The occupational choice of young people still varies sharply by gender. Following the rise in demand for qualified workers in the care sector, the educational policy goal of “cliché-free occupational choice” and the idea of attracting more men are frequently put forward as a possible solution. But what motivates men to embark upon training in care occupations, where women make up the majority of new entrants? And what significance do they attach to gender-related perceptions of a person’s characteristics? This article uses interviews with trainees in three different care occupations to highlight the occupational perspectives being pursued and to discover how they come to terms with aspects of gender and masculinity. Is it possible that they are constructing new concepts of masculinity?
Occupations with a very high proportion of women are designated as female-dominated occupations. Wages in female-dominated occupations are on average lower than in typical male-dominated occupations and in mixed occupations not dominated by women. Whether this average income-reducing effect of female-dominated occupations differs across educational levels and across occupational fields has not yet been analysed and forms the focus of the present article. Using the 2018 BIBB/BAuA Employment Survey, we first investigate whether the effect of female-dominated occupations is different for the group of employed persons with a vocational education and training (VET) degree than for the whole group of employed persons with all educational levels. Second, by focusing on employed persons with a VET degree, we analyse whether all female occupations are poorly paid or whether any differences arise depending on the specific field of the female-dominated occupation.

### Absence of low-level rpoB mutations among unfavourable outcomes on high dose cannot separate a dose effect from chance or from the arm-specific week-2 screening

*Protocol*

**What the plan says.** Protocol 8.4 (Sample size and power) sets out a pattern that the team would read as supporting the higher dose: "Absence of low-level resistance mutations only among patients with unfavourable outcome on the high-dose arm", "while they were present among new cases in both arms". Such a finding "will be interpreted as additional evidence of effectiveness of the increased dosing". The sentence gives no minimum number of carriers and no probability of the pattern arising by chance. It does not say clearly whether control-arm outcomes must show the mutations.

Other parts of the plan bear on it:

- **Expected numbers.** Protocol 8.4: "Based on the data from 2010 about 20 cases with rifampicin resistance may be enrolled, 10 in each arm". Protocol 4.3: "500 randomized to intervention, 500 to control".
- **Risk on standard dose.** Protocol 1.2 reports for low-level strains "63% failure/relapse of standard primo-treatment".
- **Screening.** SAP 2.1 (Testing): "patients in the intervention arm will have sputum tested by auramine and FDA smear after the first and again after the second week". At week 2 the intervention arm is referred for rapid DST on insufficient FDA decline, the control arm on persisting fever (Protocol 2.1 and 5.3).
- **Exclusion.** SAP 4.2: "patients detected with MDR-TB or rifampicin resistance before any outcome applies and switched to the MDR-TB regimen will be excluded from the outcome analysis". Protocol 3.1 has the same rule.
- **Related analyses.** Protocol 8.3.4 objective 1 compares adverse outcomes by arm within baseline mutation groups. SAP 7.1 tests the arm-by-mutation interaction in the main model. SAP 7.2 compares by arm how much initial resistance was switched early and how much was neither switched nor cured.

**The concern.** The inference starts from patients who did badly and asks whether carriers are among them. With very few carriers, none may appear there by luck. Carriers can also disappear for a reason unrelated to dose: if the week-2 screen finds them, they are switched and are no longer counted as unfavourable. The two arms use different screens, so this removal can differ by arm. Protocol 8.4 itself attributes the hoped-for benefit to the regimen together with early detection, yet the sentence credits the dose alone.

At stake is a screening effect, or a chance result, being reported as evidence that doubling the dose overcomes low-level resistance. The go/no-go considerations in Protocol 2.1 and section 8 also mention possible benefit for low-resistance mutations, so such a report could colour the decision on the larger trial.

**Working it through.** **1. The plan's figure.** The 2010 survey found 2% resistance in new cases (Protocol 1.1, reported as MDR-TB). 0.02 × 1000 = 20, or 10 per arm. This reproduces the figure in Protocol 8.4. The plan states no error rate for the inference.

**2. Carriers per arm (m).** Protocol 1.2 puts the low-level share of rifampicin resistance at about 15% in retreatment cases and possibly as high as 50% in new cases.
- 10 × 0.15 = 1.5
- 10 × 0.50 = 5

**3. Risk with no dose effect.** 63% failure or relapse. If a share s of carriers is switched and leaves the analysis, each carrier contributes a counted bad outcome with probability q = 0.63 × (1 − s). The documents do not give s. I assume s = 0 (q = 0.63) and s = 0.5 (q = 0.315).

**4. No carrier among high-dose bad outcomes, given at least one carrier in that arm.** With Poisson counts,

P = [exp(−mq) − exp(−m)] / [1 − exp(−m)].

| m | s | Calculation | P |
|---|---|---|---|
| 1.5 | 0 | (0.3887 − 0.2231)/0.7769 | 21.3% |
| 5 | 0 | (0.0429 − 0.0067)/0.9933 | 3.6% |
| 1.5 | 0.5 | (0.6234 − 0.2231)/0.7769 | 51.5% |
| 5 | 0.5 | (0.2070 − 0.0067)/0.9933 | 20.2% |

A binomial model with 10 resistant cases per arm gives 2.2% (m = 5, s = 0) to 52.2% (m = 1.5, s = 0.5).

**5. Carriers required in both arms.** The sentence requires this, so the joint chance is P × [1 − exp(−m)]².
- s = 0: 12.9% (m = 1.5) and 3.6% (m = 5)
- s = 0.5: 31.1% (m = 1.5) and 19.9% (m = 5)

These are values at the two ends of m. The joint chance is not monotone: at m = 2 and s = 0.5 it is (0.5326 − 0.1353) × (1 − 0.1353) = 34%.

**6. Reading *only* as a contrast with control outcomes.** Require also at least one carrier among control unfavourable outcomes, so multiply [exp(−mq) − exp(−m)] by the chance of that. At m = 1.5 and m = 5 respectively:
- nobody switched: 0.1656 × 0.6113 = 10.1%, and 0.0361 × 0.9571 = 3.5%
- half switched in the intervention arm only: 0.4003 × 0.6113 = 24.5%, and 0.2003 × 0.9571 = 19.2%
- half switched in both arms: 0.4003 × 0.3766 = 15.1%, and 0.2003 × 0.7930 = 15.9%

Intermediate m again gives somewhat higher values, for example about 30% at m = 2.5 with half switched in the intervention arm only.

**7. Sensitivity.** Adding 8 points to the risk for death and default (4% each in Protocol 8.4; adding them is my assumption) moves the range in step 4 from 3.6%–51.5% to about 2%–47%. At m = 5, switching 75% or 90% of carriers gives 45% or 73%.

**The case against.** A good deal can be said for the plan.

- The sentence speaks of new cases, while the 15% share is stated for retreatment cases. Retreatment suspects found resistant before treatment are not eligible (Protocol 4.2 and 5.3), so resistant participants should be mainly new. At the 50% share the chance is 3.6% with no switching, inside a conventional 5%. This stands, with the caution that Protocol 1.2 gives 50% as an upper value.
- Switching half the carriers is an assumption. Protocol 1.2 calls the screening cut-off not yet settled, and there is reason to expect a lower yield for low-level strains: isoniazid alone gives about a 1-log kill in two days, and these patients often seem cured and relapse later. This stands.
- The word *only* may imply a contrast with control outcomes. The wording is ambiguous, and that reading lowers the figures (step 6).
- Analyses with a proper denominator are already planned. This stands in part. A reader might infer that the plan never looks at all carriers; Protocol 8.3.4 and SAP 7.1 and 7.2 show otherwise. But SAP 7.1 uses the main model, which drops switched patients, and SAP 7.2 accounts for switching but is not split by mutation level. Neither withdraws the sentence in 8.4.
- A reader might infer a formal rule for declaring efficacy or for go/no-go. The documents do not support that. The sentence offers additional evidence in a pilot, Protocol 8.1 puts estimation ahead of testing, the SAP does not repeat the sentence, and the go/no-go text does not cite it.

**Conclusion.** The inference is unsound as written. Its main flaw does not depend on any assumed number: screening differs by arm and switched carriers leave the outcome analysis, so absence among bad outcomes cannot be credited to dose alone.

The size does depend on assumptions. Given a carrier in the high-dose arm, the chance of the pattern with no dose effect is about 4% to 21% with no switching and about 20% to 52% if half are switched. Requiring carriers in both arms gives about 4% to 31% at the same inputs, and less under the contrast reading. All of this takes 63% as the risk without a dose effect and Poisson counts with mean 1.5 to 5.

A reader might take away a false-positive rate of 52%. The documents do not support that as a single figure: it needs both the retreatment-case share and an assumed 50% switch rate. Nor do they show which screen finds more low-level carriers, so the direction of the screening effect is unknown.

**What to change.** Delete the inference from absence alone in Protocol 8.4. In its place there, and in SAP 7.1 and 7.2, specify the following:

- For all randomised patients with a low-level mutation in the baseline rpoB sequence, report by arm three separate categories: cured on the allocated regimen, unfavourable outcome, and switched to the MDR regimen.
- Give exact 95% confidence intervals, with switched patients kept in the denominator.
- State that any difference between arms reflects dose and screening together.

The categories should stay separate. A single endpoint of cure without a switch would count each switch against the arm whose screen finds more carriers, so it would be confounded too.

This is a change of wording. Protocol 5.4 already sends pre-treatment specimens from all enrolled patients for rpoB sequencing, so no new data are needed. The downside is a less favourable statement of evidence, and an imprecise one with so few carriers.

In July 2021, the Federal Employment Agency published an announcement stating that more than one million employees are now aged over 67.* Employment at an older age is becoming increasingly normal, albeit for different reasons. It is revealed that older women are particularly likely to have a lower income. It is also more probable that they will be affected by poverty. The present article investigates how gender-specific life histories structure the transition to retirement and looks at the influence exerted by level of education..